Sea Log 17th, 18th 19th June
We are well and truly in the tropics now, and the days are significantly warmer and noticeably more humid. We have maintained a steady speed of 11.3 knots and expect to be at the entrance to Torres Strait at 22:00 hours on Wednesday 20th.
Noon on the 17th had us at latitude 19° 45.8’ South, Longitude 155° 35.4’ East.
Noon on the 18th had us at latitude 16° 34.0’ South, Longitude 151° 53.9’ East.
Noon on the 19th had us at latitude 13° 26.5’ South, Longitude 148° 34.2’ East.
After working in the equatorial tropic regions for over 10 years, the heat and humidity do not bother me too much. Although I sweat freely, I seem to thrive where most other white men wilt. I do keep up my fluid intake though, well over 2 litres per day.
Everyone is feeling better now that the bad weather is but a distant memory. The only spanner in the works is that our air conditioning system packed up totally on the 18th.
The chief engineer recharged it with gas twice in two days, but there is obviously a significant leak in the system that he has not been able to locate. The result being, we are without cooling on board, other than the two small independent units on the bridge and in the engine control room. It is more than a wee bit warm inside the accommodation, and there will be no respite next week. It will get even hotter then, as we pass North of Flores, getting up to latitude 8 degrees South.
Sitting here at my computer writing this, I have sweat running down my face and neck. No one is getting a restful sleep at all I surmise.
As anticipated, the weather has continued from the ESE at 20 knots throughout the passage. This is almost from directly astern, so is no doubt assisting our speed in some small way, however is doing nothing to pass a cooling breeze through the open accommodation.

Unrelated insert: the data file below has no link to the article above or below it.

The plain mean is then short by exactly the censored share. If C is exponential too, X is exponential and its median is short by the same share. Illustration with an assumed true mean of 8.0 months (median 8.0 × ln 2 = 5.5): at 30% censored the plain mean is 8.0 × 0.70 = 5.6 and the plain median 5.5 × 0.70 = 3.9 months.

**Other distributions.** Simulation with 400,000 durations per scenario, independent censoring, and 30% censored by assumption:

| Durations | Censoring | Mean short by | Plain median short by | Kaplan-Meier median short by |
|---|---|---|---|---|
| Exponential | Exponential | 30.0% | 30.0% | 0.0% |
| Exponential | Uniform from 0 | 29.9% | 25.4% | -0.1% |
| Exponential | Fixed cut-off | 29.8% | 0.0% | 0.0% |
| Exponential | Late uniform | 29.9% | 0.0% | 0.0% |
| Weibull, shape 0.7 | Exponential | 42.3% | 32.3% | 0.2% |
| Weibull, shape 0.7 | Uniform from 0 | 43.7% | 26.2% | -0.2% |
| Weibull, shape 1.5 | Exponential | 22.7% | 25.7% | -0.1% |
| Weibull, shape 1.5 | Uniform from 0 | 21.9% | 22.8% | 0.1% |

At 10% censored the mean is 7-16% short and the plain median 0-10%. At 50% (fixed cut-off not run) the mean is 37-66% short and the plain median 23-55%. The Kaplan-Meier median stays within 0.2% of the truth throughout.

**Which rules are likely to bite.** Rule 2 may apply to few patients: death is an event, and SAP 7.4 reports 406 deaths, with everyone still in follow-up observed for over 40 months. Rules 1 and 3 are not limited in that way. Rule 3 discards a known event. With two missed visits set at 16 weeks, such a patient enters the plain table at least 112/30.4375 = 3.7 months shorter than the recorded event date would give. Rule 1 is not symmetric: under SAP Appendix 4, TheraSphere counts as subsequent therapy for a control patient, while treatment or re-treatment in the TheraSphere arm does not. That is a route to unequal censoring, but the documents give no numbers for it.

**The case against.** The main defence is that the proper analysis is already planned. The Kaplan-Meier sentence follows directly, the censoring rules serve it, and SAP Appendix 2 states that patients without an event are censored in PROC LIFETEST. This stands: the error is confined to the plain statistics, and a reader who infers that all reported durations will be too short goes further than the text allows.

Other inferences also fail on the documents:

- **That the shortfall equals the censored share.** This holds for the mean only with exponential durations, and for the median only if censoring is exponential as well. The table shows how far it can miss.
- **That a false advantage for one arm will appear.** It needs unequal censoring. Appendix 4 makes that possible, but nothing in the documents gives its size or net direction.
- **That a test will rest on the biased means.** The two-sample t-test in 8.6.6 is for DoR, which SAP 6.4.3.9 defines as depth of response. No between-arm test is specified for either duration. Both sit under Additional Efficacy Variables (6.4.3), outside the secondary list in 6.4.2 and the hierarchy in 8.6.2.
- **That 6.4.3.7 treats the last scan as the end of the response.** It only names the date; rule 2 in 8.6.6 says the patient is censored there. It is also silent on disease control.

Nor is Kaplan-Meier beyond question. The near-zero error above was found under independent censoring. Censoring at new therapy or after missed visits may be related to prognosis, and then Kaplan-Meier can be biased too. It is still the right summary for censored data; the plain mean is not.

We undertook some routine safety drills on Sunday. Abandon ship, Fire fighting and a talk about ship board security. Although there is a recognized piracy problem in Indonesia, it should not be an issue on the route we are taking. There is a greater risk of piracy closer to Singapore, centred around Batam & Bintan Islands. However it is prudent to take overnight lock down precautions regardless, as we have a very low freeboard and would be seen as an easy and soft target to board.
We also undertook a statutory emergency steering drill this morning. It was operationally functional, however as is similar on most ships, virtually impossible to maintain a prescribed course. Regardless of the practicalities of the system, the log book will dutifully recall that the emergency steering system was tested and found to be operationally functional. All satisfactory.
One would not really want to have to steer the vessel for any length of time from the steering flat.
Other than for one unfortunate flying fish being washed up on to our stern roller in the heavy weather and another smaller one today, the results of the fishing have been abysmal. Not a single strike so far on our lure, in spite of them being trolled from dawn to dusk. Due to us being in the open sea in very deep water, there are possibly not many fish around here.
At 11½ knots we are also possibly going too fast to really have much hope of getting a strike, other than from a passing Wahu.
The 2nd mate completed constructing a multi coloured lure yesterday, so I put it over the stern today (19th). The only creatures showing a keen interest in them are a pair of mature yellow headed Gannets swooping low astern of us as they complete great arching loops around the vessel. There was four pair of them circling the lures this evening.
They are certainly a long way from their home at the Muriwai cliffs rookery.
I received an email from IM today. He is flying out to join the GO Capella today, sister ship to the GO Canopus. A very small world. The last time we sailed simultaneously on sister ships would possibly have been the Ngapara and Ngahere, over three decades ago.
Signing off from the Coral Sea, 300 miles South East of Torres Strait.